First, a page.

The singer Celeste released a video for her new song “Hear My Voice” that’s featured on the film’s soundtrack.

Last week Netflix hosted a drive-in premiere screening at the Rose Bowl in Pasadena with Sorkin and others in attendance.

Spots like this distilled the story down to the core drama, especially the courtroom sequences, while highlighting the all-star cast featured in the film.

Media and Press

During TIFF Sorkin talked about how he staged the filming of the movie, including how he felt it could have been a musical.

A THR cover story in the film had Sorkin, Cohen and others from the cast all commenting not only on the film itself and its release strategy but also on the relevance of the story as it relates to the protests happening across the country right now.

Sorkin was interviewed on similar topics, including how his history as a playwright factors into how he crafted the story and shot the movie. More details also came out about how Netflix adjusted its release plans to cope with the pandemic once it acquired the title and how Sorkin was anxious for the film to finally come out, regardless of what format that took, as well as how he worked to create something that was true to the period but also timeless for today.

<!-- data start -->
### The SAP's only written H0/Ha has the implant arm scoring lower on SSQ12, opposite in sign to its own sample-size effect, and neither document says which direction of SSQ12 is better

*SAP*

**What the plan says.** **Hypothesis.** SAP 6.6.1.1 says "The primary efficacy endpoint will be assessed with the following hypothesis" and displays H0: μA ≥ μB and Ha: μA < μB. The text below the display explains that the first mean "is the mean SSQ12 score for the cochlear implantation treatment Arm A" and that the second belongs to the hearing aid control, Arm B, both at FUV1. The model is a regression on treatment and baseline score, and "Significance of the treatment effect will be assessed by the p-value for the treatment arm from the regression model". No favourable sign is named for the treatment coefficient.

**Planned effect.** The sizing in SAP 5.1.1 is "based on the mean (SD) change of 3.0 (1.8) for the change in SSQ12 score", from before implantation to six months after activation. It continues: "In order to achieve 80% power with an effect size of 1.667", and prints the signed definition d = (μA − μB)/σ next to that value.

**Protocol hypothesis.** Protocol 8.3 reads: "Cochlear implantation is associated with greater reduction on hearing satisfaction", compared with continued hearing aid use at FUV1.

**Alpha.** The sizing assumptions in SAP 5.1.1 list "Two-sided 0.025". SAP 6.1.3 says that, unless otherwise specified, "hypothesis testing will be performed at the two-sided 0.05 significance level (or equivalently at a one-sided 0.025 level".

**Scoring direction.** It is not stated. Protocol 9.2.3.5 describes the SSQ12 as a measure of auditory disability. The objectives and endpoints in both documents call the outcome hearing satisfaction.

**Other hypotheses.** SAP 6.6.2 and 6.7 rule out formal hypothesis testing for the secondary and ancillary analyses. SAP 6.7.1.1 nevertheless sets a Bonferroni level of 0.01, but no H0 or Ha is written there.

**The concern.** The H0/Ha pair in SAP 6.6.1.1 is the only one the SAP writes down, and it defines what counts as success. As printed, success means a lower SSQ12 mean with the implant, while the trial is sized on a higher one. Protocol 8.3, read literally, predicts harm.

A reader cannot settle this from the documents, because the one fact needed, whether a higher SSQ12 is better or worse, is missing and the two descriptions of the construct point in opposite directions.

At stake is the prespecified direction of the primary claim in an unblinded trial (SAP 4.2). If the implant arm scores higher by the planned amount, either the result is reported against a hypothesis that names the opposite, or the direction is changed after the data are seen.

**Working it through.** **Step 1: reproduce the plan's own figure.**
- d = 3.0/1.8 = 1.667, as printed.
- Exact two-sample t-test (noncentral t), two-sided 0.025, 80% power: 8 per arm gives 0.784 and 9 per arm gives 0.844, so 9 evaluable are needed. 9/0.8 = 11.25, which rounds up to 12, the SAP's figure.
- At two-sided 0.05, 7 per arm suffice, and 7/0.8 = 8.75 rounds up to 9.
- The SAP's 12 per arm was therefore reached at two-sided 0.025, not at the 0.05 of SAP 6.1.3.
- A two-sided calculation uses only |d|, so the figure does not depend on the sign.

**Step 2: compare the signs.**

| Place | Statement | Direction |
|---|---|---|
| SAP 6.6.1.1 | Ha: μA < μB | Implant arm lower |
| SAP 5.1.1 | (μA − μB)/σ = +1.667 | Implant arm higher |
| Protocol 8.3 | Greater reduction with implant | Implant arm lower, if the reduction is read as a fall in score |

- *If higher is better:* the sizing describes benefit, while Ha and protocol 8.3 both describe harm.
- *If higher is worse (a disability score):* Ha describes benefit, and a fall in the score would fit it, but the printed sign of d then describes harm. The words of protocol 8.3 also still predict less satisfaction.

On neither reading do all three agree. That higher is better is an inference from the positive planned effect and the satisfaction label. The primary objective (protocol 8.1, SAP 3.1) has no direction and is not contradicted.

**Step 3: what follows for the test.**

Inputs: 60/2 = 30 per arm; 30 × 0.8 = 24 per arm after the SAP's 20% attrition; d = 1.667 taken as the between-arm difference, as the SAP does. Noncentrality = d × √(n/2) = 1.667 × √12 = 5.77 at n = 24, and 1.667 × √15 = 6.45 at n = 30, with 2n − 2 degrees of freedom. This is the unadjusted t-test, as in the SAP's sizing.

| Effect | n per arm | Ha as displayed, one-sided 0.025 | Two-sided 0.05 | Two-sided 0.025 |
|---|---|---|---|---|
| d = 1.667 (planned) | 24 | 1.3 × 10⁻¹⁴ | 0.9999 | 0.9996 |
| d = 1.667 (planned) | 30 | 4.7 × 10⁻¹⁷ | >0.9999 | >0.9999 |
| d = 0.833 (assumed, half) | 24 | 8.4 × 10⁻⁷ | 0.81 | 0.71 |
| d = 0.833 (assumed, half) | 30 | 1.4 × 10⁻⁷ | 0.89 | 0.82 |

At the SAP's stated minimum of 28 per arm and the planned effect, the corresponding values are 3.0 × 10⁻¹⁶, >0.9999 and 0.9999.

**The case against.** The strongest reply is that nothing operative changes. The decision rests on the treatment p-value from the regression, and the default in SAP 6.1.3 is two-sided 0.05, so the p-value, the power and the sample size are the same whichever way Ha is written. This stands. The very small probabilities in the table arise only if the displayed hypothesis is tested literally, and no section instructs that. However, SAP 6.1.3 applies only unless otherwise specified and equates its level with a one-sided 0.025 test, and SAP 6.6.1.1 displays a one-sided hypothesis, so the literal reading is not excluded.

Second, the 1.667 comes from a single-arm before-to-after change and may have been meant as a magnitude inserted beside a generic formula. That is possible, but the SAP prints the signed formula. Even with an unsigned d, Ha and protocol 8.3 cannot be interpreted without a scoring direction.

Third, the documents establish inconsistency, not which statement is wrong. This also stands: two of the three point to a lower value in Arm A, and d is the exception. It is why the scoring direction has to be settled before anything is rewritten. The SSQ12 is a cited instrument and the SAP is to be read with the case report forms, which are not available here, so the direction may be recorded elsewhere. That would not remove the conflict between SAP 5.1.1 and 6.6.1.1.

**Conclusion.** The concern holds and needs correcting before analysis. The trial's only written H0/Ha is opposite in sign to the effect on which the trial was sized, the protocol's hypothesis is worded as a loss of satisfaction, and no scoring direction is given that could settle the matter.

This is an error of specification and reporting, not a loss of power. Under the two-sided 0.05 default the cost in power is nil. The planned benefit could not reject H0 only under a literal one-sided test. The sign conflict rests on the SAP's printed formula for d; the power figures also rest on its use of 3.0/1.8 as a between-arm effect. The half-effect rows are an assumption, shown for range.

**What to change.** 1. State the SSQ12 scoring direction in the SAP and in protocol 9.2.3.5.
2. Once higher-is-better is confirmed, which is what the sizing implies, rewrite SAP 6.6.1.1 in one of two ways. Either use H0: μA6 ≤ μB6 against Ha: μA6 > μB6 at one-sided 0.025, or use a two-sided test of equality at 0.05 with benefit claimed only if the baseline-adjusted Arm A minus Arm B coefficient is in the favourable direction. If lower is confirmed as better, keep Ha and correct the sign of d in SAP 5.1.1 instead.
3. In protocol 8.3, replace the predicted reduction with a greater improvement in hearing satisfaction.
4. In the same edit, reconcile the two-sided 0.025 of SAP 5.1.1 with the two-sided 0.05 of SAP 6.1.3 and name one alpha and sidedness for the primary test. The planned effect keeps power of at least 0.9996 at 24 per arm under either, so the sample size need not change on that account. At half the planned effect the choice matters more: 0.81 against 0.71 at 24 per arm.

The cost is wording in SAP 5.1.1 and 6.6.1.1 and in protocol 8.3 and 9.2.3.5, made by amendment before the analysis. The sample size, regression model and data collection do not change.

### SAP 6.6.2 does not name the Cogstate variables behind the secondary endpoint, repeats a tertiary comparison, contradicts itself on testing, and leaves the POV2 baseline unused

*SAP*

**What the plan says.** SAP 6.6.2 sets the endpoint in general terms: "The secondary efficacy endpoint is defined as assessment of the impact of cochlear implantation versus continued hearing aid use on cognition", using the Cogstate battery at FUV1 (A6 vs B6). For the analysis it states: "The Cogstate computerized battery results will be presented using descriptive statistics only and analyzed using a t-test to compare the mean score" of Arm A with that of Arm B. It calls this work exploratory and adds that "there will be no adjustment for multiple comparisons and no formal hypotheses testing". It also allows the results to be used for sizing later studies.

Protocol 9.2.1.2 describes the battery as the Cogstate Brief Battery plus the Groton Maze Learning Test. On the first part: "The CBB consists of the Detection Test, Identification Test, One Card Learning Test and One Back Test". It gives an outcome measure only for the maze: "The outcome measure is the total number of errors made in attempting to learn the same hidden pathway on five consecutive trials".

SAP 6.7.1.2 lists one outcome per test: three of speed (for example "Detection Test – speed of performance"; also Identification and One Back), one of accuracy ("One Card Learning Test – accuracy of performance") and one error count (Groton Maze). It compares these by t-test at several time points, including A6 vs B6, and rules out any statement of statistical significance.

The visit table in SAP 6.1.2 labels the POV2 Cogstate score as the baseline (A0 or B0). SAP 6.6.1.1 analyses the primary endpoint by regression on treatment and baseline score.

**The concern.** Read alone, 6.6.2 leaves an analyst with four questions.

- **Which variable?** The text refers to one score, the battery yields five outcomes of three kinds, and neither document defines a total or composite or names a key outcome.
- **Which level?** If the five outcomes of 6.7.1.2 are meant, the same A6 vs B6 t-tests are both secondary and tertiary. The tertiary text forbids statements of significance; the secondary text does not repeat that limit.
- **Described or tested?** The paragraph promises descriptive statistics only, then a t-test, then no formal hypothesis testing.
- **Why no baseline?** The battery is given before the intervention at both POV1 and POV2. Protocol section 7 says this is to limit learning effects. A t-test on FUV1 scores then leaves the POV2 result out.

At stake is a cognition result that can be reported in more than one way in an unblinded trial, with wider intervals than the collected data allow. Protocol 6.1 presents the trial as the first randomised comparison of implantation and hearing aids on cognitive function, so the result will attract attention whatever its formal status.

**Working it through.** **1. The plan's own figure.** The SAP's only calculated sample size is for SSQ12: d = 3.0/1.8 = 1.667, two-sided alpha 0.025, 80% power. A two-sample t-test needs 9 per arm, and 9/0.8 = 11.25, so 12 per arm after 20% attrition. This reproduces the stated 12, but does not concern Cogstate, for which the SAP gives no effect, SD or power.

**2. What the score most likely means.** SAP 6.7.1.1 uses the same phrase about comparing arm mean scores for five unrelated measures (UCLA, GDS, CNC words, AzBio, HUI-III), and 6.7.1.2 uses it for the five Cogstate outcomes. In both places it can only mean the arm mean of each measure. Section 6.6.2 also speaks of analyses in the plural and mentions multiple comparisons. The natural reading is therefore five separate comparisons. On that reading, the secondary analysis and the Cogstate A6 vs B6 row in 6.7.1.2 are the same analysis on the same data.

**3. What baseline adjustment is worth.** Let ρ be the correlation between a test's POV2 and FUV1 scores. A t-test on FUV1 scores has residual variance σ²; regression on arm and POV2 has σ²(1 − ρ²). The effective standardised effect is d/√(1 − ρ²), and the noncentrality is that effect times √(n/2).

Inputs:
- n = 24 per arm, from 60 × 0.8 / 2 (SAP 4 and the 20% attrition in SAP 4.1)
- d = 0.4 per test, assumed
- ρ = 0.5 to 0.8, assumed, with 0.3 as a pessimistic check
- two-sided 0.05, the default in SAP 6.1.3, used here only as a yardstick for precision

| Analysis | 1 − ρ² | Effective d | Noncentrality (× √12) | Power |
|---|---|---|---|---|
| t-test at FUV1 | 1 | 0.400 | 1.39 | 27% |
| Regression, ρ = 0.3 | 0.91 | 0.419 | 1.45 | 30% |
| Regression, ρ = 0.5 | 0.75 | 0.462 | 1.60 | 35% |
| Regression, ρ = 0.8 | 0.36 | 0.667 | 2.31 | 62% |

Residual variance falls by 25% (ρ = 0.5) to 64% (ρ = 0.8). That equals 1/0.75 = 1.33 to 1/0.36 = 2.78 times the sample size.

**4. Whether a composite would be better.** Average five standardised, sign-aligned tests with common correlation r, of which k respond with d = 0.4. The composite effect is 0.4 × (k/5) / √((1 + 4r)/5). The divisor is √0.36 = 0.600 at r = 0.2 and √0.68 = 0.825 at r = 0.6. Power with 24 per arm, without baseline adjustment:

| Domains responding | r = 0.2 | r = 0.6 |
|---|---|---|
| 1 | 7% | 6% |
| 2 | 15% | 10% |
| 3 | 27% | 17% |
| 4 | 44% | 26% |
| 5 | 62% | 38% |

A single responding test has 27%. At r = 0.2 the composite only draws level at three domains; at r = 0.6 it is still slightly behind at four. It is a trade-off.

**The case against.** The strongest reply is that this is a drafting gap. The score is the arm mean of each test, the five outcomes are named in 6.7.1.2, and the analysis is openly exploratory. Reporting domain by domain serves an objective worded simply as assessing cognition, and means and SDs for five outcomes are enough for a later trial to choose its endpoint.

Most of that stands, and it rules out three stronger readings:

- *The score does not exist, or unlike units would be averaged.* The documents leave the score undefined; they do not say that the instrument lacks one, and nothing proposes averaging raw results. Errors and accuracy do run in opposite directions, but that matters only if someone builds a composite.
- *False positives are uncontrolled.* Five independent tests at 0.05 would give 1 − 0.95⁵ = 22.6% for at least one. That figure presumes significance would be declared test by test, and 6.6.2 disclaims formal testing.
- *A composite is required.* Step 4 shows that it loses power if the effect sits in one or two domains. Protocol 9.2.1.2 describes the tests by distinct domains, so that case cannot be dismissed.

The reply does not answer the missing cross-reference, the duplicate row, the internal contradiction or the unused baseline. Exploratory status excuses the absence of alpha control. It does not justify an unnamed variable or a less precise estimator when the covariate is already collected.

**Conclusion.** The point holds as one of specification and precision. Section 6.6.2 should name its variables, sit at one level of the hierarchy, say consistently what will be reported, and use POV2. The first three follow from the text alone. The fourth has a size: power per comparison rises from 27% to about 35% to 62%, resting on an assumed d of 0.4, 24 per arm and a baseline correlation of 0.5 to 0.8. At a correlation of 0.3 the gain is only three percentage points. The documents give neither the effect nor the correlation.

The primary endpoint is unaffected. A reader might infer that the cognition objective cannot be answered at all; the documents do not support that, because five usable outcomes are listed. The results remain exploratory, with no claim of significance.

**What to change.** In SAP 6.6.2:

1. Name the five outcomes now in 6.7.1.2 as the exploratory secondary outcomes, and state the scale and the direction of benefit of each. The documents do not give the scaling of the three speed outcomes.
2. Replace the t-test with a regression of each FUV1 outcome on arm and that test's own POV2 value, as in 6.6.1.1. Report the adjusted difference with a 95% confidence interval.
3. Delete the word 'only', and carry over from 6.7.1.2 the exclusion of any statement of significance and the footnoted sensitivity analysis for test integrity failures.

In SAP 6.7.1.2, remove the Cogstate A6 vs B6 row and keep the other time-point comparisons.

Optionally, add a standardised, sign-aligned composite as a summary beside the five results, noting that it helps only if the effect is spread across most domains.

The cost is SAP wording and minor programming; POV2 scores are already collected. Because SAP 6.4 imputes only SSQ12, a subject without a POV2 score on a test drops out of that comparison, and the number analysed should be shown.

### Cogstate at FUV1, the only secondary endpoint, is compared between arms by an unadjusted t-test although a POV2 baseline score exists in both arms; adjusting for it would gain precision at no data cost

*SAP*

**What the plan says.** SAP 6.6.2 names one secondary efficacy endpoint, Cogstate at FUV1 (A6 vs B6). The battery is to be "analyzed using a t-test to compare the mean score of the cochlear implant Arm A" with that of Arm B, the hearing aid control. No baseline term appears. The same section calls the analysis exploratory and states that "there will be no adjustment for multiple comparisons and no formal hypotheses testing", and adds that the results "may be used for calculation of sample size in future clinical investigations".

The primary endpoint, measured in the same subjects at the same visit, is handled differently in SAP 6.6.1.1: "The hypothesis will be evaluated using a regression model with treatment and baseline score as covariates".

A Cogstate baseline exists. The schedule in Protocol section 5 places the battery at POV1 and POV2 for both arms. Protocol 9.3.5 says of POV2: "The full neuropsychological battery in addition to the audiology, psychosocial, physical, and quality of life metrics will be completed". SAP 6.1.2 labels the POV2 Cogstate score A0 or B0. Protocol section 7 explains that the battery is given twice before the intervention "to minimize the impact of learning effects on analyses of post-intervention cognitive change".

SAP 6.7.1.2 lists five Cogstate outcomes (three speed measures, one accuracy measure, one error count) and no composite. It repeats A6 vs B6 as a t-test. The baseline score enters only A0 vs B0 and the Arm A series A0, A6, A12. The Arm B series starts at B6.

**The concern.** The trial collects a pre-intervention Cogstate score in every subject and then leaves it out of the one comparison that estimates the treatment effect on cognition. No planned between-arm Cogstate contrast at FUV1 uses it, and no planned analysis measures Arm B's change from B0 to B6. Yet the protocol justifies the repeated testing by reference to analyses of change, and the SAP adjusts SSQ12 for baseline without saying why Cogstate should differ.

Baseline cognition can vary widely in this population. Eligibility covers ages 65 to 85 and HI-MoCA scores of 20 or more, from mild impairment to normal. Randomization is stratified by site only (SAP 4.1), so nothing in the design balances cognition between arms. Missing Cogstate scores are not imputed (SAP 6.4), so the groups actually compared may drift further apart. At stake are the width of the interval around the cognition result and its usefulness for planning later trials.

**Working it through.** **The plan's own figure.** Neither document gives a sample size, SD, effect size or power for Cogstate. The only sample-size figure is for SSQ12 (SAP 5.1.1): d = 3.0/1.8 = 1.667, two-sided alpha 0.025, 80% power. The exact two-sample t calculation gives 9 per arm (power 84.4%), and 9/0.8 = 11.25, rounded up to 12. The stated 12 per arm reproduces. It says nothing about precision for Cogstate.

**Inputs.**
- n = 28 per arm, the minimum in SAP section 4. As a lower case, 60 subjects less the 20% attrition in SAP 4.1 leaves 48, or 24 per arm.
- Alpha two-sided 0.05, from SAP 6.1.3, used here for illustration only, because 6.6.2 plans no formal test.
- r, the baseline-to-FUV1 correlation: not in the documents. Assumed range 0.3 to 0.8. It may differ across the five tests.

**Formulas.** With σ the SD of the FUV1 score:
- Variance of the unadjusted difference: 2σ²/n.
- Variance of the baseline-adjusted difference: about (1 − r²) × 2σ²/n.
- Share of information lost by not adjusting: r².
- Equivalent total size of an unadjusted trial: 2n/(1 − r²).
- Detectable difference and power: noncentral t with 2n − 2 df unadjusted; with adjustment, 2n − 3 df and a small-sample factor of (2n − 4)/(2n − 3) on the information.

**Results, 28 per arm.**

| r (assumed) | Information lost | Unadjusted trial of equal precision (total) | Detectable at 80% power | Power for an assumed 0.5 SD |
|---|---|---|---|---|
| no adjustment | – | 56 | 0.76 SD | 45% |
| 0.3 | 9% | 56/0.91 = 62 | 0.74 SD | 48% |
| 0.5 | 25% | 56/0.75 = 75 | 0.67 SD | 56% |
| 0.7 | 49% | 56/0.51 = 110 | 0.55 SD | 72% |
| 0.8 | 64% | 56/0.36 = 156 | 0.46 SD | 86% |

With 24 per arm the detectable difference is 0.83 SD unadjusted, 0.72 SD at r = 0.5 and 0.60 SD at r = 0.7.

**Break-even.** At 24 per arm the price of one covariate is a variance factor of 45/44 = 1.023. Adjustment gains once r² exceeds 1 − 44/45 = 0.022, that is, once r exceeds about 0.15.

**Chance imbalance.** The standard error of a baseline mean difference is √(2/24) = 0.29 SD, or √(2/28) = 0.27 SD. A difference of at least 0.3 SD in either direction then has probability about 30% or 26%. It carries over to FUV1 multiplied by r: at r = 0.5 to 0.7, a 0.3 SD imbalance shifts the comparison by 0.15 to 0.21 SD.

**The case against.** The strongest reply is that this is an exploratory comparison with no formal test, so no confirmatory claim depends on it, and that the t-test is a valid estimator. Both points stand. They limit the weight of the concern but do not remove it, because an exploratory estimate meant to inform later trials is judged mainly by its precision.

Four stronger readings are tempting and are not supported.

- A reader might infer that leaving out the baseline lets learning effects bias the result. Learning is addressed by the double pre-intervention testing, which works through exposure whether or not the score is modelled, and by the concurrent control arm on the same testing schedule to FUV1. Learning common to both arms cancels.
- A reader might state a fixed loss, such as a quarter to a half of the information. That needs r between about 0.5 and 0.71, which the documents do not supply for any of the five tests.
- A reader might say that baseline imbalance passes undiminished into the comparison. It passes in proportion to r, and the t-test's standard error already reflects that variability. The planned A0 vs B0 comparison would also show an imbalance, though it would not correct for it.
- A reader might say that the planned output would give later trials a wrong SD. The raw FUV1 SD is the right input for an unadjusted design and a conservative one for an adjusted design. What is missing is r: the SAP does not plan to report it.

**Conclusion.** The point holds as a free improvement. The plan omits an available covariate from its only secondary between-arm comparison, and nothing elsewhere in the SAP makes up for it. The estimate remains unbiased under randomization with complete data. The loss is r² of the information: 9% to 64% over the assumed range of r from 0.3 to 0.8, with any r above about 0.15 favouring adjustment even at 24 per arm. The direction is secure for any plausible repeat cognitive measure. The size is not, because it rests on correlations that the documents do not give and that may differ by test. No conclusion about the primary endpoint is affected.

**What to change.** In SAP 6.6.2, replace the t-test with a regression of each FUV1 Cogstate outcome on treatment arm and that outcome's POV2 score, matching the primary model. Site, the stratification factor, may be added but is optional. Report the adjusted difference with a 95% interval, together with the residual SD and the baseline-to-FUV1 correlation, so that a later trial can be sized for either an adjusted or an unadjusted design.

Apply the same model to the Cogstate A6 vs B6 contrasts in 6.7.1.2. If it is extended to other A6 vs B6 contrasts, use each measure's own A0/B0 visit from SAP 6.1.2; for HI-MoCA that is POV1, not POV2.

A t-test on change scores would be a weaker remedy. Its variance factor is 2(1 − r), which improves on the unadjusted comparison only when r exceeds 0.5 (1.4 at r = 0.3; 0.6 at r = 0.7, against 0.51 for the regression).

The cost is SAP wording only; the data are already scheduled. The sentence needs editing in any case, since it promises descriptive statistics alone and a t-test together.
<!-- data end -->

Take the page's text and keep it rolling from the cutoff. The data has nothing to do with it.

How Strong prepared for the role was covered in an interview with the actor while Redmayne appeared on “The Tonight Show” to talk about working with Sorkin. Despite having a prominent role, Cohen seems to have not done much press for the film, maybe because he’s ramping up the marketing for his surprise Borat sequel that comes out soon.


As stated at the outset, the story here is unfortunately still pertinent to the times we find ourselves in now. That has been reflected in the publicity push more than anything, while the rest of the actual marketing has been more focused on Sorkin and the cast.

What jumps out the most is that both the teaser and full trailers have surprisingly low viewing numbers. Combined they amount to just over 1.5 million views, which is below even what other mid-level dramas have racked up. Perhaps Netflix didn’t use paid advertising to boost those numbers, but even so, for a movie with a cast like this and from a popular writer/director that doesn’t seem to indicate widespread awareness or interest.